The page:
In "Seizing Control of the Skies," Cheraw historian James Beales examines the remarkable life of Patrick N.L. Bellinger. Born in 1885, Bellinger attended the U.S. Naval Academy and became a pilot in 1914. A string of honors followed, including setting a world altitude record when he flew 10,000 feet high in 1917, and planning and participating in a transatlantic flight attempt in 1919. Though Charles Lindbergh actually completed a transatlantic flight seven years later, Bellinger was awarded the Navy Cross for trying. Bad weather forced him and his crew to ditch at sea near the Azores, after starting in Newfoundland.
Bellinger died in 1962, a year after National Geographic published an in-depth look at his life and aviation achievements. Some of the black-and-white photos from that article accompany the three-page Sandlapper piece, which is sponsored by Carolina Bank, Cheraw Family Medicine, East Coast Truck Line Inc., Michael & Associates Carolina, and Lifestyles Real Estate.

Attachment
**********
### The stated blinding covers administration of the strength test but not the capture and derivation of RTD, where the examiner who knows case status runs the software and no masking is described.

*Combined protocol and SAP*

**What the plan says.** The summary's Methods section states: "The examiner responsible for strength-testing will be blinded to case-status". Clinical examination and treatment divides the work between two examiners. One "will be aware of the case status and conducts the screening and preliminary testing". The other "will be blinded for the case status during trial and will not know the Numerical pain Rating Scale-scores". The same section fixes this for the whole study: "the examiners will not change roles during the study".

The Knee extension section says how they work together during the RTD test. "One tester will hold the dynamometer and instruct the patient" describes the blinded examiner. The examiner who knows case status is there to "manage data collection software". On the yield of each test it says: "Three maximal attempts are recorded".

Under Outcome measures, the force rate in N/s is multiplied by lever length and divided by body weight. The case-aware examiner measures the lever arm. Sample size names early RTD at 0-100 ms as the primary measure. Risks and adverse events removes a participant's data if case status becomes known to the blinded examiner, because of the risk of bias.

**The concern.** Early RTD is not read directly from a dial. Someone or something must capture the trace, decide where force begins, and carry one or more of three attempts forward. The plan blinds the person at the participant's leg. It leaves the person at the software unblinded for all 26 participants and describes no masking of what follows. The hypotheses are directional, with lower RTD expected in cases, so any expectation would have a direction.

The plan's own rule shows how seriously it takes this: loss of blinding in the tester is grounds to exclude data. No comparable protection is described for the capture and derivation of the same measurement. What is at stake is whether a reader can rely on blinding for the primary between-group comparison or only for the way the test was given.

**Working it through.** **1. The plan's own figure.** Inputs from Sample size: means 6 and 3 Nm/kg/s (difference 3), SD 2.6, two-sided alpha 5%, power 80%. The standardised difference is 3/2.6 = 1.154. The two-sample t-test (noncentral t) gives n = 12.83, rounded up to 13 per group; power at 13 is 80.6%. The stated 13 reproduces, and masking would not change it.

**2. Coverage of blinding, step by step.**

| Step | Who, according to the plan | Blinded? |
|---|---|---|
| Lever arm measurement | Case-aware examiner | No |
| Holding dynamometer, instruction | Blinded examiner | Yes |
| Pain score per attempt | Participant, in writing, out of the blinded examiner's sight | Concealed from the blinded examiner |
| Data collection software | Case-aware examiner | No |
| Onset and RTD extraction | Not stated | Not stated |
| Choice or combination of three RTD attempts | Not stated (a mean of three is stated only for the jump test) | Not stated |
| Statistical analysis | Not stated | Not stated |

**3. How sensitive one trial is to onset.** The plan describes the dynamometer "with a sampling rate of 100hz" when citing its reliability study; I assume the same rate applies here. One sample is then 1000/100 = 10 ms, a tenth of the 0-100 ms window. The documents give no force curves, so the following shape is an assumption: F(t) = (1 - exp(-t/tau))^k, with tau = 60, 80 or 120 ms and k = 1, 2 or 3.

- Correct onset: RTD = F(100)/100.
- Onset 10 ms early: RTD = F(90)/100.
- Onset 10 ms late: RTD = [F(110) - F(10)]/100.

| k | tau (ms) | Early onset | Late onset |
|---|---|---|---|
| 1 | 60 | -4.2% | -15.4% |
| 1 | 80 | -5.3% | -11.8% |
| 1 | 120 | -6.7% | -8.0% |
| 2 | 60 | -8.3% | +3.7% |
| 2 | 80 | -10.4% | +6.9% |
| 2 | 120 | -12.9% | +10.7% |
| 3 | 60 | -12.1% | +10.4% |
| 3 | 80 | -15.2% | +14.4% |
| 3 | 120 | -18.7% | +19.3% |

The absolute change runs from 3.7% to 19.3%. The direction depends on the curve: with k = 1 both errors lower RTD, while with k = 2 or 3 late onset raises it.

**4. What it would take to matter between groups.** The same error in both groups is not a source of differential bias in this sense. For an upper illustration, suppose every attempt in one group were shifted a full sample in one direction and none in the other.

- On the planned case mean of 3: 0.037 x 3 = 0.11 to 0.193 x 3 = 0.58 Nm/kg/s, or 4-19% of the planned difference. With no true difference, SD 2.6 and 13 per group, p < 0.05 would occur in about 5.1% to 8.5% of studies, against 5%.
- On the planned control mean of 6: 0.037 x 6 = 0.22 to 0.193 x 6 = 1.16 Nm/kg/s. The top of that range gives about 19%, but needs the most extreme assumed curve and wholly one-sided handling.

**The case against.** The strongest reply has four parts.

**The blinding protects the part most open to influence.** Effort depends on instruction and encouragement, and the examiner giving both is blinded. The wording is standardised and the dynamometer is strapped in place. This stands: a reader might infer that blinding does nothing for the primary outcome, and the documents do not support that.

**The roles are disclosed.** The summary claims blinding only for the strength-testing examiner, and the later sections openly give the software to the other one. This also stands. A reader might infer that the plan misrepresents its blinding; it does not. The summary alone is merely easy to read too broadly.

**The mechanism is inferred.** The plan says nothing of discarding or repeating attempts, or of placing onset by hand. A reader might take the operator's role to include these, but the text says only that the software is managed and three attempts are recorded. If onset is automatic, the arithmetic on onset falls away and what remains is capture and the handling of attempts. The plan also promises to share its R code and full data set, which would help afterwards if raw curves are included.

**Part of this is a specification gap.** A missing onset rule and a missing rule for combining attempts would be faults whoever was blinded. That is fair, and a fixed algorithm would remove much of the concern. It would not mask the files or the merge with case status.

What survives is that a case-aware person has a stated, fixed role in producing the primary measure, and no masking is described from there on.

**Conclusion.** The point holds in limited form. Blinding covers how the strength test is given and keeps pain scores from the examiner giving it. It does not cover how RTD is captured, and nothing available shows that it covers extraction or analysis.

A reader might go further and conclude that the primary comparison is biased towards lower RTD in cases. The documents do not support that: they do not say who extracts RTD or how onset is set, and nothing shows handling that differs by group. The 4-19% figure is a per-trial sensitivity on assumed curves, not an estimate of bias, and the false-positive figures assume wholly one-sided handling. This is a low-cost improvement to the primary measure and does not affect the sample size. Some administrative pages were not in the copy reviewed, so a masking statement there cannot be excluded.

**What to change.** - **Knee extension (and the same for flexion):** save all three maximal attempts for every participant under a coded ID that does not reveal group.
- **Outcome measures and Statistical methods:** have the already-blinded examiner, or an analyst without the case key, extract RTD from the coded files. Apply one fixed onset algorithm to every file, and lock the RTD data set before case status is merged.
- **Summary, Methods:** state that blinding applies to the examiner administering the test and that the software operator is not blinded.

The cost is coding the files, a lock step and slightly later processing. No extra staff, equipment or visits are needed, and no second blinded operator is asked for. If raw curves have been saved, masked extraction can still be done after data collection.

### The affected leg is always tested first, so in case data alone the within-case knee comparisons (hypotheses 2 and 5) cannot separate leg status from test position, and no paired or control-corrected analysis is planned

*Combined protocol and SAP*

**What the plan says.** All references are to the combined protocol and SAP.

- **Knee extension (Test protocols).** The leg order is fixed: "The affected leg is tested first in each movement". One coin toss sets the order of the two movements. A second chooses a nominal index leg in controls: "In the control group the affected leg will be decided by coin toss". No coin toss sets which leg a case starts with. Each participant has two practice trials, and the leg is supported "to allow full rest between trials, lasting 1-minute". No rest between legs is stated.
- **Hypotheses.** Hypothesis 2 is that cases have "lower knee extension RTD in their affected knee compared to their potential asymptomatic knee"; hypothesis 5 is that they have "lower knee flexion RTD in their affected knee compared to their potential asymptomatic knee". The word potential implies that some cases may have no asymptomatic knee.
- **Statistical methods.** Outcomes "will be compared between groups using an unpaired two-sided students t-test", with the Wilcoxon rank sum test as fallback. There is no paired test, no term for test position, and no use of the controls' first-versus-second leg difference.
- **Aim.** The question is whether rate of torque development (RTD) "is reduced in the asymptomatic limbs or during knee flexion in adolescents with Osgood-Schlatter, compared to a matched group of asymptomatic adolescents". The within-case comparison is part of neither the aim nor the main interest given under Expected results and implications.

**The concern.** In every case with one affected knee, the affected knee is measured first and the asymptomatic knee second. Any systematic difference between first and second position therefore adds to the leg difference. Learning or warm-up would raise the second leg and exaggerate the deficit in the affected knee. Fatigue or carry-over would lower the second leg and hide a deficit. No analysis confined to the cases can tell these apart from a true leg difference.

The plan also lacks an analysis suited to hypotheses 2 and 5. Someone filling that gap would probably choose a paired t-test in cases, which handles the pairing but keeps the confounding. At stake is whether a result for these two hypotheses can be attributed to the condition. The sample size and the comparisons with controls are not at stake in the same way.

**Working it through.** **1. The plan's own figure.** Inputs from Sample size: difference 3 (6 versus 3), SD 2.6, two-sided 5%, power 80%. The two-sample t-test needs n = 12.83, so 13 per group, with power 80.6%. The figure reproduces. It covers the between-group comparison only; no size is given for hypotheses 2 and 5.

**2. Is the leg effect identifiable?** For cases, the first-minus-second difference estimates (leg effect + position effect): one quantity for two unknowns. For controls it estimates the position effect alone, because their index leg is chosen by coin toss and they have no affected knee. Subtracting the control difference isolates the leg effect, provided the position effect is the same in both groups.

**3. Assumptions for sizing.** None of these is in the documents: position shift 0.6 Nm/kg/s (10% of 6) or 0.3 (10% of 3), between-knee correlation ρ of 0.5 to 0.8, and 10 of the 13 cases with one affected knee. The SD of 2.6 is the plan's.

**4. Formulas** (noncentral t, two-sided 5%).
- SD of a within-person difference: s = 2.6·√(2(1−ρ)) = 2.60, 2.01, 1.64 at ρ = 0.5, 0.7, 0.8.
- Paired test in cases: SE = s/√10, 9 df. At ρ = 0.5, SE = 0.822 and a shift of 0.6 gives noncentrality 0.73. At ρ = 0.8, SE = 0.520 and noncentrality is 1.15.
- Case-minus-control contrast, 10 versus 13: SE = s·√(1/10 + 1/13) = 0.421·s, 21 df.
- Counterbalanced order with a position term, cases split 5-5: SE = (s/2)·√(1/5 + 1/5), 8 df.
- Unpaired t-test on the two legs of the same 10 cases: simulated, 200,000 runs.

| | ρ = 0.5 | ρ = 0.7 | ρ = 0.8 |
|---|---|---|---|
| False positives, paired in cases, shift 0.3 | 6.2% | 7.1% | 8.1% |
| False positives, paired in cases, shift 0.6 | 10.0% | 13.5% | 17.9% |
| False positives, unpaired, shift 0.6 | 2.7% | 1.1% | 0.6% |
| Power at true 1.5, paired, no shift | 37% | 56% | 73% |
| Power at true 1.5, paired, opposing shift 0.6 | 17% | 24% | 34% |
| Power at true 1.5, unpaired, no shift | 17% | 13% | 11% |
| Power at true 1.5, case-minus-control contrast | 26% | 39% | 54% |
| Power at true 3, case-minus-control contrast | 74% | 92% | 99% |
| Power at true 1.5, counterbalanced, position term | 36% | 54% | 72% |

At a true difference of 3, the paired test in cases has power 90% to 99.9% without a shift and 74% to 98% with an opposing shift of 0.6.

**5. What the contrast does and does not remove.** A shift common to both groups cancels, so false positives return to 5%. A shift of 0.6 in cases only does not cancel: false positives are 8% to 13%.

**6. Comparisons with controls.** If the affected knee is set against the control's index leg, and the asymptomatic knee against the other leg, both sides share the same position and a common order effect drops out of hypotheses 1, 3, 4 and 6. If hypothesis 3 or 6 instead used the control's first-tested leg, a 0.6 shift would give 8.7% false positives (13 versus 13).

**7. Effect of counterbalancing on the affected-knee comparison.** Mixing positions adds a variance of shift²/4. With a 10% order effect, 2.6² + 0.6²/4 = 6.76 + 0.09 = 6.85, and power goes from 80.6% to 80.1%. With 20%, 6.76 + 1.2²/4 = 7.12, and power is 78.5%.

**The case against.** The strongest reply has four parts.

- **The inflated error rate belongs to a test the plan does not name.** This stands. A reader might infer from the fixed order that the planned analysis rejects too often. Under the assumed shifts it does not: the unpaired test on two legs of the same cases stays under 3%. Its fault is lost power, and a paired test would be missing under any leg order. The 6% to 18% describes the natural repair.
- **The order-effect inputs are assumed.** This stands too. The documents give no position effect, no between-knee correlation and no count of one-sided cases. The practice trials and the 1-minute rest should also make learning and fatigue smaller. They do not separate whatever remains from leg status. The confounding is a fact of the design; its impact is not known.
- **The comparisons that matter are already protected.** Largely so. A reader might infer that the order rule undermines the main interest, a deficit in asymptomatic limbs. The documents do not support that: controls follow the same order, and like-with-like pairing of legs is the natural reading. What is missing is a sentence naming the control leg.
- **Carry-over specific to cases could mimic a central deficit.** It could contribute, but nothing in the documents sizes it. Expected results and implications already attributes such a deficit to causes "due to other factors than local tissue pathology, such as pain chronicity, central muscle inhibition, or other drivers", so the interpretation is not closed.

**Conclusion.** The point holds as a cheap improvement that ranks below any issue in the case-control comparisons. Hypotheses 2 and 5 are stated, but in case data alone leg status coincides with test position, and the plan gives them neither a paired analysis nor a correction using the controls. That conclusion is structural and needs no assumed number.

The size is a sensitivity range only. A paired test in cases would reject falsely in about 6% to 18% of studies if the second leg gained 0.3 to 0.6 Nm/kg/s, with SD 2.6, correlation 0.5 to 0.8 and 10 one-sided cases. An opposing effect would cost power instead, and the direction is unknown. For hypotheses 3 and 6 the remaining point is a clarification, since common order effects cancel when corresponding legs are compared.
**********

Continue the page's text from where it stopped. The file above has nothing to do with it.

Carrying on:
Sandlapper is a quarterly magazine about South Carolina's people, places, history, and culture. Locally, it's available at Merle Norman in Cheraw.
Another Chesterfield County subject, Beth's Country Cooking in Pageland, appears in the spring issue. Sandlapper's restaurant writer Tim Driggers reports on the popular breakfast and lunch place in his "Stop Where The Parking Lot's Full" column. "After piling my plate about a foot high with fried chicken, a dab of meatloaf, a bite of lasagna and every vegetable grown in Chesterfield County, I grabbed a seat with a group at a large table in the middle of the dining room," Driggers writes. "We were strangers for all of about 10 seconds. After that, it seemed I was dining with old friends."
More than a dozen topics are presented in the spring issue. Included are features about South Carolina barbeque, Beaufort's new public art project, historic Kershaw, moviemaking, the College of Charleston's nationally renowned sailing team, the humanitarian work done by Hootie and the Blowfish, and recipes for strawberries.